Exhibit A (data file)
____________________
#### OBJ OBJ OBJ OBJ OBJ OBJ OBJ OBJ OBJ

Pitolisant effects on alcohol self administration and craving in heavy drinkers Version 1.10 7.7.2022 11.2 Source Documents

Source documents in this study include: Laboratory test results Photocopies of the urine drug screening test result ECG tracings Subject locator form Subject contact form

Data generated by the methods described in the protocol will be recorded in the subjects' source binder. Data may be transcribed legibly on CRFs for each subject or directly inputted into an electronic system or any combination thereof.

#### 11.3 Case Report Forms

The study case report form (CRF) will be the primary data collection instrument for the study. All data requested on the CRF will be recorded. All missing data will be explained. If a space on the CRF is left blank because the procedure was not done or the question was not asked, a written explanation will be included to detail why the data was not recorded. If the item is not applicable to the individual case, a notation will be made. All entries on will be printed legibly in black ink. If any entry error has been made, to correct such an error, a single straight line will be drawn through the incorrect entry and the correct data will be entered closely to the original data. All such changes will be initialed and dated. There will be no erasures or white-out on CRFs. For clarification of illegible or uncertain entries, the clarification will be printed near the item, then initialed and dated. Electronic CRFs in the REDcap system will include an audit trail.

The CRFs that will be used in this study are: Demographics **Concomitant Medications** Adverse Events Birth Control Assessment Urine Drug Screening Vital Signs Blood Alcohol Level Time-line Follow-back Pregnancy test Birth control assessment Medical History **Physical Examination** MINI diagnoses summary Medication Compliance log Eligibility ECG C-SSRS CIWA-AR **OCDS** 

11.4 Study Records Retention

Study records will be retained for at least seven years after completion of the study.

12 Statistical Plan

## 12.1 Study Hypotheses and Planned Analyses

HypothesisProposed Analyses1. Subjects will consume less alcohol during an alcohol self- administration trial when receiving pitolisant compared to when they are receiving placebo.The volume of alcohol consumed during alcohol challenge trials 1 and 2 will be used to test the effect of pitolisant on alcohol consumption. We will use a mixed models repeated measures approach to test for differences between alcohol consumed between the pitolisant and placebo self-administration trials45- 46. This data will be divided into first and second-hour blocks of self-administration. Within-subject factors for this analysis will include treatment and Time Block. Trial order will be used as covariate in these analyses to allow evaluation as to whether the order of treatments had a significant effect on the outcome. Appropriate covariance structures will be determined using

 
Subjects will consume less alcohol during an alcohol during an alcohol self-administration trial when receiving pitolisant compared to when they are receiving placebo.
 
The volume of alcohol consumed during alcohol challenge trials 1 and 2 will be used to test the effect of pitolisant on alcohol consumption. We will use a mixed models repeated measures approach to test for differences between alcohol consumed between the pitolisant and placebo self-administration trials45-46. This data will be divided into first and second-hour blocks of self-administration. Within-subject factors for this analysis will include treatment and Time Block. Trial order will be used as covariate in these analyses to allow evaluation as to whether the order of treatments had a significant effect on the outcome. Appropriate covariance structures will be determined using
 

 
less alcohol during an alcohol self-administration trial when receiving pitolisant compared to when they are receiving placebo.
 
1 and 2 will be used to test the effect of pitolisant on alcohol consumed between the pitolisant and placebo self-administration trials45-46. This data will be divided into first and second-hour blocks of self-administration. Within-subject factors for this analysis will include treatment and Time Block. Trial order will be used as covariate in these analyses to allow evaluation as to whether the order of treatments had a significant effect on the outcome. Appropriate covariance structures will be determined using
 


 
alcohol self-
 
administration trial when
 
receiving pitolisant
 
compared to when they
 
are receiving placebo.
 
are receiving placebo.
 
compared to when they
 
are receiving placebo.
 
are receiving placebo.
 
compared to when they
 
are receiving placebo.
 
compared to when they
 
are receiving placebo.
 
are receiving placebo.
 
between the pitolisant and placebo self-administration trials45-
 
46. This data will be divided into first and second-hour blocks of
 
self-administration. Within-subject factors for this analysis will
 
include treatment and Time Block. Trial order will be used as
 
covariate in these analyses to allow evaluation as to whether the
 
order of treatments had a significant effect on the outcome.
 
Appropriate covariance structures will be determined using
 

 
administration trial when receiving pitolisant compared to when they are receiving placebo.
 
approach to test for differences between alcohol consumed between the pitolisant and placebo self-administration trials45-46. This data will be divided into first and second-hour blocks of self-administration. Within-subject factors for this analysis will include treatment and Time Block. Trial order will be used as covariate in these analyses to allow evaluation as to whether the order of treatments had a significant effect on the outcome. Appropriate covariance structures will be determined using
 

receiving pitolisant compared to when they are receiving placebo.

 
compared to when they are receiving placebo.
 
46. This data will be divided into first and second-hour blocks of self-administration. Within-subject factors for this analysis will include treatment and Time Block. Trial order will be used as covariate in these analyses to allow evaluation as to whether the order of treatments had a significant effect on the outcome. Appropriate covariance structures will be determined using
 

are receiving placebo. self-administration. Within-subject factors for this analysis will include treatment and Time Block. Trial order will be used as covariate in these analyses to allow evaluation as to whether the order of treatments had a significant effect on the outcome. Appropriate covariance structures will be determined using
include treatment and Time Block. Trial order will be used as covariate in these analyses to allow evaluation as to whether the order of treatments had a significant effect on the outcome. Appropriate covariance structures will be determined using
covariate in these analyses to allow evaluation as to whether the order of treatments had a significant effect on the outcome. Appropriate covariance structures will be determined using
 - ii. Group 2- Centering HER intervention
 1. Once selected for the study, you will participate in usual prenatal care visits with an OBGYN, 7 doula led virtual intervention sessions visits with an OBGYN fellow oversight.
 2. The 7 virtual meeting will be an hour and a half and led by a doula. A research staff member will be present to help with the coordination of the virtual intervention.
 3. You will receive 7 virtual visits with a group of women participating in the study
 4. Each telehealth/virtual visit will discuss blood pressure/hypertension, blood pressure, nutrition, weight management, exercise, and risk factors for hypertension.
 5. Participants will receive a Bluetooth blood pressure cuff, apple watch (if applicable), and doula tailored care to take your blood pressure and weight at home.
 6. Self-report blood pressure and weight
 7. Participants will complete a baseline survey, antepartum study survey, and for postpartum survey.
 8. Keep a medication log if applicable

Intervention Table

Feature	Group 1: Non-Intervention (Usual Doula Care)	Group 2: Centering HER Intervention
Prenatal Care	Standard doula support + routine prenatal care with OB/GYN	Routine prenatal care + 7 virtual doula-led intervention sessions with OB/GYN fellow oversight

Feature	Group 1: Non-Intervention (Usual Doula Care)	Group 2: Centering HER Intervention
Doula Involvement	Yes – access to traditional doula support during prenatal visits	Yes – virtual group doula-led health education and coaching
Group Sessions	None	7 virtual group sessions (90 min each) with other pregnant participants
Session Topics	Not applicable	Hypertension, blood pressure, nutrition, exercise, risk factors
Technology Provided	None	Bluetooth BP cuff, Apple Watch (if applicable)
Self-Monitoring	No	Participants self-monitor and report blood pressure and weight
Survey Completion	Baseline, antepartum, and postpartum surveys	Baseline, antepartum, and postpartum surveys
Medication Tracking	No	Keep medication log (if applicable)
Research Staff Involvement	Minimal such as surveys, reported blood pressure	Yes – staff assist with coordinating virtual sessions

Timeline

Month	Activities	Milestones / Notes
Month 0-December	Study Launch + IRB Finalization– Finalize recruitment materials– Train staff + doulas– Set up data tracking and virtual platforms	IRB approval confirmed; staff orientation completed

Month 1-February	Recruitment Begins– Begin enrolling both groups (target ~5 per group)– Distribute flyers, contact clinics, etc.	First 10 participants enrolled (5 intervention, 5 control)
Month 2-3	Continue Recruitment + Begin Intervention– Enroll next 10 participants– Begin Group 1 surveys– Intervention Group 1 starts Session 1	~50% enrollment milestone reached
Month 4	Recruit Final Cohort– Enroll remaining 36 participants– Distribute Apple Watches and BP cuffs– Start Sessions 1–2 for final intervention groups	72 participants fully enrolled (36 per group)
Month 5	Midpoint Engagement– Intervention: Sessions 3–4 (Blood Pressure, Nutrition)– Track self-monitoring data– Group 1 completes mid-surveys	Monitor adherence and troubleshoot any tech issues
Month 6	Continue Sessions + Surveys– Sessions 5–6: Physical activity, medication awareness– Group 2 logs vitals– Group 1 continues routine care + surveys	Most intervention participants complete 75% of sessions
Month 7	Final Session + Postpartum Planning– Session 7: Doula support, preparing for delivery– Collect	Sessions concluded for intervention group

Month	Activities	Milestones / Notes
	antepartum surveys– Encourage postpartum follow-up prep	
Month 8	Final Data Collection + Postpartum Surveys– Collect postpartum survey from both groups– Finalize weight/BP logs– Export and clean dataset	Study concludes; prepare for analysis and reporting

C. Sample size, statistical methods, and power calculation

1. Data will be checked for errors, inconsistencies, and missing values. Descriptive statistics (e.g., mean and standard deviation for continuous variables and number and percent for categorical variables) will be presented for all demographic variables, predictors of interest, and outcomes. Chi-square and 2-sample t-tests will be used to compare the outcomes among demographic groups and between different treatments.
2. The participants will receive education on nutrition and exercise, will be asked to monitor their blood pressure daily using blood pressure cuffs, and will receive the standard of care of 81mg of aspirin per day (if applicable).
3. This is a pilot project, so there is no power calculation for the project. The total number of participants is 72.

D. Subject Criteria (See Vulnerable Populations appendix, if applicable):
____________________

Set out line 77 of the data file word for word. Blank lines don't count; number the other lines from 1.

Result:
	antepartum surveys– Encourage postpartum follow-up prep	